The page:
213b5fca8f8Stomee  * kmem may even initiate requests for objects in a state other than state #4.
214b5fca8f8Stomee  *
215b5fca8f8Stomee  * 2.3.1 Magazine Layer
216b5fca8f8Stomee  *
217b5fca8f8Stomee  * An important insight revealed by the states listed above is that the magazine
218b5fca8f8Stomee  * layer is populated only by kmem_cache_free(). Magazines of constructed
219b5fca8f8Stomee  * objects are never populated directly from the slab layer (which contains raw,
220b5fca8f8Stomee  * unconstructed objects). Whenever an allocation request cannot be satisfied
221b5fca8f8Stomee  * from the magazine layer, the magazines are bypassed and the request is
222b5fca8f8Stomee  * satisfied from the slab layer (creating a new slab if necessary). kmem calls
223b5fca8f8Stomee  * the object constructor only when allocating from the slab layer, and only in
224b5fca8f8Stomee  * response to kmem_cache_alloc() or to prepare the destination buffer passed in
225b5fca8f8Stomee  * the move callback. kmem does not preconstruct objects in anticipation of
226b5fca8f8Stomee  * kmem_cache_alloc().
227b5fca8f8Stomee  *
228b5fca8f8Stomee  * 2.3.2 Object Constructor and Destructor
229b5fca8f8Stomee  *
230b5fca8f8Stomee  * If the client supplies a destructor, it must be valid to call the destructor
231b5fca8f8Stomee  * on a newly created object (immediately after the constructor).
232b5fca8f8Stomee  *
233b5fca8f8Stomee  * 2.4 Recognizing Known Objects
234b5fca8f8Stomee  *
235b5fca8f8Stomee  * There is a simple test to determine safely whether or not the client knows
236b5fca8f8Stomee  * about a given object in the move callback. It relies on the fact that kmem
237b5fca8f8Stomee  * guarantees that the object of the move callback has only been touched by the
238b5fca8f8Stomee  * client itself or else by kmem. kmem does this by ensuring that none of the
239b5fca8f8Stomee  * cache's slabs are freed to the virtual memory (VM) subsystem while a move
240b5fca8f8Stomee  * callback is pending. When the last object on a slab is freed, if there is a
241b5fca8f8Stomee  * pending move, kmem puts the slab on a per-cache dead list and defers freeing
242b5fca8f8Stomee  * slabs on that list until all pending callbacks are completed. That way,
243b5fca8f8Stomee  * clients can be certain that the object of a move callback is in one of the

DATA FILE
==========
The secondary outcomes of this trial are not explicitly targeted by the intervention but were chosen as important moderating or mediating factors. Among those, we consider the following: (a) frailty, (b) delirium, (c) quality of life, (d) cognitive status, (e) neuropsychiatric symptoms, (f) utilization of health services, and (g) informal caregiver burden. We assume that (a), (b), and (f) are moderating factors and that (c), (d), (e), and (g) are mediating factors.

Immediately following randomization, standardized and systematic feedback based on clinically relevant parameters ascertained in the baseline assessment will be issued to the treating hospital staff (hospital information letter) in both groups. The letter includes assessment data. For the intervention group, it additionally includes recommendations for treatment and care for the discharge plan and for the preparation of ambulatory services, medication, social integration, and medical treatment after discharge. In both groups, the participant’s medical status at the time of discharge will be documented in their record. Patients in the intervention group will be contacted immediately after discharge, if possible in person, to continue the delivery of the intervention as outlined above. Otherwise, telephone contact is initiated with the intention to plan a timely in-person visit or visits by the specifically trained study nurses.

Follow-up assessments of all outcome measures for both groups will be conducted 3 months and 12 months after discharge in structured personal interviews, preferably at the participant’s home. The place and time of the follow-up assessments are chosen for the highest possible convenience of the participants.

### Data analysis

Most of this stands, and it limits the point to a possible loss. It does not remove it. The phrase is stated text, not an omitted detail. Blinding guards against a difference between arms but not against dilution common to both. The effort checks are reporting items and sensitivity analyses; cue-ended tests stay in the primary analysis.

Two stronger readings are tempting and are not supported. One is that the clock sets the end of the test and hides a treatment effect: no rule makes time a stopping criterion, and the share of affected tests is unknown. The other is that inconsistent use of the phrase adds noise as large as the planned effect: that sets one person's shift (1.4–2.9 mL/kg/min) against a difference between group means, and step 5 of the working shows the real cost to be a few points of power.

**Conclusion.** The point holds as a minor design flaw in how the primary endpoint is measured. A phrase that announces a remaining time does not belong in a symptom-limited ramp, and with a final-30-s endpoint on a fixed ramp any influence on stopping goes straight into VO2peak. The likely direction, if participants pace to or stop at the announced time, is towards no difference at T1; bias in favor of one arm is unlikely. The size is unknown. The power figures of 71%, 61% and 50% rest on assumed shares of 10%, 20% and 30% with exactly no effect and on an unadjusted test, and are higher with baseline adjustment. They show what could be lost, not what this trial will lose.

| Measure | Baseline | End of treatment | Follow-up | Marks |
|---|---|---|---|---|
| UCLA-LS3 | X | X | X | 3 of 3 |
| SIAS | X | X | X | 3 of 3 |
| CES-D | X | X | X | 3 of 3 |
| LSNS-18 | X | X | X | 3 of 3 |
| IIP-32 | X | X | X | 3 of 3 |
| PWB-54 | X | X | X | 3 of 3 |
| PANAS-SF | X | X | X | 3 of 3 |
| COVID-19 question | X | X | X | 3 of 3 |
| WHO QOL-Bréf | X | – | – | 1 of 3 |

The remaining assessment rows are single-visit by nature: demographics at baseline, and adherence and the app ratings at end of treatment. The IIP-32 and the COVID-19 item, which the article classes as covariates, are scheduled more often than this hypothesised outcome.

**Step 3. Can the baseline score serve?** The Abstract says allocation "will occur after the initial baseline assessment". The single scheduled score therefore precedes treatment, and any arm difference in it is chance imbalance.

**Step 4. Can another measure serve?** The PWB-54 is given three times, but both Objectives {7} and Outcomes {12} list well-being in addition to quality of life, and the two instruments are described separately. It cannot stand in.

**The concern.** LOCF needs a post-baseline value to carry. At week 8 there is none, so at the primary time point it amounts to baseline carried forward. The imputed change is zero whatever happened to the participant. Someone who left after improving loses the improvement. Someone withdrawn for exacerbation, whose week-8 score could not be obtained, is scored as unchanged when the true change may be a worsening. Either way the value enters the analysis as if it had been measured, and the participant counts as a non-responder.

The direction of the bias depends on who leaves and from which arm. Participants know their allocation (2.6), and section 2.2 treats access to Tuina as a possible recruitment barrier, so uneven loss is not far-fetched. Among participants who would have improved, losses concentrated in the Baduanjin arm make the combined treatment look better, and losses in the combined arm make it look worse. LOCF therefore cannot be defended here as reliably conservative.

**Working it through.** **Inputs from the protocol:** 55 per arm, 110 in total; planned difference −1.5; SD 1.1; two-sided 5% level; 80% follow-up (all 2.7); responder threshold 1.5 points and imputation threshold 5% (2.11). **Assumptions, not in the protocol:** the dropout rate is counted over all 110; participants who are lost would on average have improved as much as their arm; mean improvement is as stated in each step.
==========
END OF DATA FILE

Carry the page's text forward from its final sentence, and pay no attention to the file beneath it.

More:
244b5fca8f8Stomee  * states listed above, making it possible to distinguish known objects (in
245b5fca8f8Stomee  * state #4) using the two low order bits of any pointer member (with the
246b5fca8f8Stomee  * exception of 'char *' or 'short *' which may not be 4-byte aligned on some
247b5fca8f8Stomee  * platforms).
248b5fca8f8Stomee  *
249b5fca8f8Stomee  * The test works as long as the client always transitions objects from state #4
250b5fca8f8Stomee  * (known, in use) to state #5 (about to be freed, invalid) by setting the low
251b5fca8f8Stomee  * order bit of the client-designated pointer member. Since kmem only writes
252b5fca8f8Stomee  * invalid memory patterns, such as 0xbaddcafe to uninitialized memory and
253b5fca8f8Stomee  * 0xdeadbeef to freed memory, any scribbling on the object done by kmem is
254b5fca8f8Stomee  * guaranteed to set at least one of the two low order bits. Therefore, given an
255b5fca8f8Stomee  * object with a back pointer to a 'container_t *o_container', the client can
256b5fca8f8Stomee  * test
257b5fca8f8Stomee  *
258b5fca8f8Stomee  *      container_t *container = object->o_container;
259b5fca8f8Stomee  *      if ((uintptr_t)container & 0x3) {
260b5fca8f8Stomee  *              return (KMEM_CBRC_DONT_KNOW);
261b5fca8f8Stomee  *      }
262b5fca8f8Stomee  *
263b5fca8f8Stomee  * Typically, an object will have a pointer to some structure with a list or
264b5fca8f8Stomee  * hash where objects from the cache are kept while in use. Assuming that the
265b5fca8f8Stomee  * client has some way of knowing that the container structure is valid and will
266b5fca8f8Stomee  * not go away during the move, and assuming that the structure includes a lock
267b5fca8f8Stomee  * to protect whatever collection is used, then the client would continue as
268b5fca8f8Stomee  * follows:
269b5fca8f8Stomee  *
270b5fca8f8Stomee  *	// Ensure that the container structure does not go away.
271b5fca8f8Stomee  *      if (container_hold(container) == 0) {
272b5fca8f8Stomee  *              return (KMEM_CBRC_DONT_KNOW);
273b5fca8f8Stomee  *      }
274b5fca8f8Stomee  *      mutex_enter(&container->c_objects_lock);
275b5fca8f8Stomee  *      if (container != object->o_container) {
276b5fca8f8Stomee  *              mutex_exit(&container->c_objects_lock);
277b5fca8f8Stomee  *              container_rele(container);
278b5fca8f8Stomee  *              return (KMEM_CBRC_DONT_KNOW);
279b5fca8f8Stomee  *      }
280b5fca8f8Stomee  *